The Indian Express quoted the Queen’s Bench Division of the High Court of Justice noting that “the programme contained no evidence whatsoever to support its assertions.” The court further held that the allegations were “likely to cause serious harm to the reputation of the Claimant.”
Aneel Mussarat, a British businessman of Pakistani origin, was called an “ISI stooge” on 22 July 2020. Mussarat’s photograph was also broadcast with captions that read, “Should Bollywood renounce any links with Pakistanis who take a pro-terrorist line?” and “Should Bollywood declare any links to pro-Pakistan, pro-terror, anti-India individuals and groups?”
The company, Worldwide Media Network Ltd, registered in the UK, holds a licence to broadcast Republic Bharat and did not participate during legal proceedings.
The order read:
“The Defendant is neither present nor represented and I have received no representations on its behalf. I have been assisted by the submissions, both written and oral, of Mr William McCormick QC who appears on behalf of the Claimant.”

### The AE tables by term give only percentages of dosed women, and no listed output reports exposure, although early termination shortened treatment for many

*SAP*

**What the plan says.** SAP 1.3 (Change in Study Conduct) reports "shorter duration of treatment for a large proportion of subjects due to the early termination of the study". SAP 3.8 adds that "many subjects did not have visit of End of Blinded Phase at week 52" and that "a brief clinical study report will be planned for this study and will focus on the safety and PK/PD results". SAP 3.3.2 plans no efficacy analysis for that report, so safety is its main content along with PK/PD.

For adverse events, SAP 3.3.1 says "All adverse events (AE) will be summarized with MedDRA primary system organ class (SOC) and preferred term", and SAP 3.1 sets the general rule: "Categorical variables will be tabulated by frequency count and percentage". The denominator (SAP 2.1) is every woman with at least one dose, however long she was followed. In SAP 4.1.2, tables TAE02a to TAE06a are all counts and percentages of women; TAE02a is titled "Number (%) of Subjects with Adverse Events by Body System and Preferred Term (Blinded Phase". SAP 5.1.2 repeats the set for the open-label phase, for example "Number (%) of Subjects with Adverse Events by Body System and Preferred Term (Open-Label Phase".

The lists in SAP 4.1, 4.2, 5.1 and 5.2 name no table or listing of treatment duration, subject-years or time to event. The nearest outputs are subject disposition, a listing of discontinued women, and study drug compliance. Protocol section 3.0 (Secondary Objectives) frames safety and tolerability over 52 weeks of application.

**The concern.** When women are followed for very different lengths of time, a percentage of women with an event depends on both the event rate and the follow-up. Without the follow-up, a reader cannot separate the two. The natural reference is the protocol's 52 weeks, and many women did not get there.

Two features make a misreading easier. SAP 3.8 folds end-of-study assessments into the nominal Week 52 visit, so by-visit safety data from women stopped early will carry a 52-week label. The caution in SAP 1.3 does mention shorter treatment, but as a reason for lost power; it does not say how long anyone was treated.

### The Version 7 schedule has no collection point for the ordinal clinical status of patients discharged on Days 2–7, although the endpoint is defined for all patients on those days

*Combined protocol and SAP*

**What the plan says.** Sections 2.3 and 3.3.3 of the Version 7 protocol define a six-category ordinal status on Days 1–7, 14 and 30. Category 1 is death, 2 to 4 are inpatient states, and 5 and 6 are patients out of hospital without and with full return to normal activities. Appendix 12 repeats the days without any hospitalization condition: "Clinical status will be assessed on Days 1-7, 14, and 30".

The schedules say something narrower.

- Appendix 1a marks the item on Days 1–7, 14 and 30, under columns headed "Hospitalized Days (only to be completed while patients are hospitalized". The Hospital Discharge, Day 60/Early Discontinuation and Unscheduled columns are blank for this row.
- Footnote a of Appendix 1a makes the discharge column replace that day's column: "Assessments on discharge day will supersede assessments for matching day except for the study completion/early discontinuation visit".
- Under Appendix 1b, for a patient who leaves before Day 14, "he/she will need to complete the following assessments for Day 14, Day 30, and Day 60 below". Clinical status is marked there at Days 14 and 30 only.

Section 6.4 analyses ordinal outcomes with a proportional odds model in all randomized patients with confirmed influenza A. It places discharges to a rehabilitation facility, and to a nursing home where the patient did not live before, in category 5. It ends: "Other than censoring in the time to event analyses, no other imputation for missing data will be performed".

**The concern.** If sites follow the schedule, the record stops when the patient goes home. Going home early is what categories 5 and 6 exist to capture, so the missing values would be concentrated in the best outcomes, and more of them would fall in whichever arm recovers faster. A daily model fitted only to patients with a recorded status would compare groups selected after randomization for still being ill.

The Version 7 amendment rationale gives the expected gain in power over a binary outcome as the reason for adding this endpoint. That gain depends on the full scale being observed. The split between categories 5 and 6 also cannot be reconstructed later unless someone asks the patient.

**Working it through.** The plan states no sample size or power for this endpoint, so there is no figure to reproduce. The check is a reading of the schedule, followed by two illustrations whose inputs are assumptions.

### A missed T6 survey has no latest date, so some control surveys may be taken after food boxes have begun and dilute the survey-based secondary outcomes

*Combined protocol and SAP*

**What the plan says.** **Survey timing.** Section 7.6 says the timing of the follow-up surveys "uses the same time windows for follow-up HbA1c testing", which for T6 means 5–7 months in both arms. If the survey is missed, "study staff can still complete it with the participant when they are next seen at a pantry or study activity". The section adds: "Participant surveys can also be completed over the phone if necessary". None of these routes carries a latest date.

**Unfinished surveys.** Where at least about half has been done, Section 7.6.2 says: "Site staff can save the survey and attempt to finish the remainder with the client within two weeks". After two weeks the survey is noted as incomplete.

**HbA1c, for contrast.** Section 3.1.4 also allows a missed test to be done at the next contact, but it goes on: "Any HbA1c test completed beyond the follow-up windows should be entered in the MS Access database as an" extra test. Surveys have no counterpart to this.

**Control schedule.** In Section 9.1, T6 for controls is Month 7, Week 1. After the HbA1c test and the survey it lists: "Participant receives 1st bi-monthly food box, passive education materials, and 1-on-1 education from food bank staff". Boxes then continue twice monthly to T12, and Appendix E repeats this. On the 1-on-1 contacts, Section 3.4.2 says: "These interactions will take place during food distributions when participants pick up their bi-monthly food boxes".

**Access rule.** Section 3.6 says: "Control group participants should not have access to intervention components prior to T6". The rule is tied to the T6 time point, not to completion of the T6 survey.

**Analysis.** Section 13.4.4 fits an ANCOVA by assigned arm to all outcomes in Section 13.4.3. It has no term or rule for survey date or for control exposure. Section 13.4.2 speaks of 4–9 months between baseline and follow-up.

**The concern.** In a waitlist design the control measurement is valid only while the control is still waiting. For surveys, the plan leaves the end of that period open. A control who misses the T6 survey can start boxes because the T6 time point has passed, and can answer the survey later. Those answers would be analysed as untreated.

“With regard to the claim for damages, I have no hesitation in concluding that the Claimant would be entitled to an award substantially in excess of the maximum permissible under 9(1)(c) but his decision to limit his claim is pragmatic in the light of the Defendant’s failure to engage and the dim prospects of recovering any of the damages awarded,” the ruling said, as reported by The Indian Express.
Relying on precedent which have held that allegations of terrorism are extremely serious and damaging, and have awarded general damages well into six figures.
The British broadcasting regulator also fined the company £20,000 back in December 2021 for a debate which was found to breach the code against “hate speech.”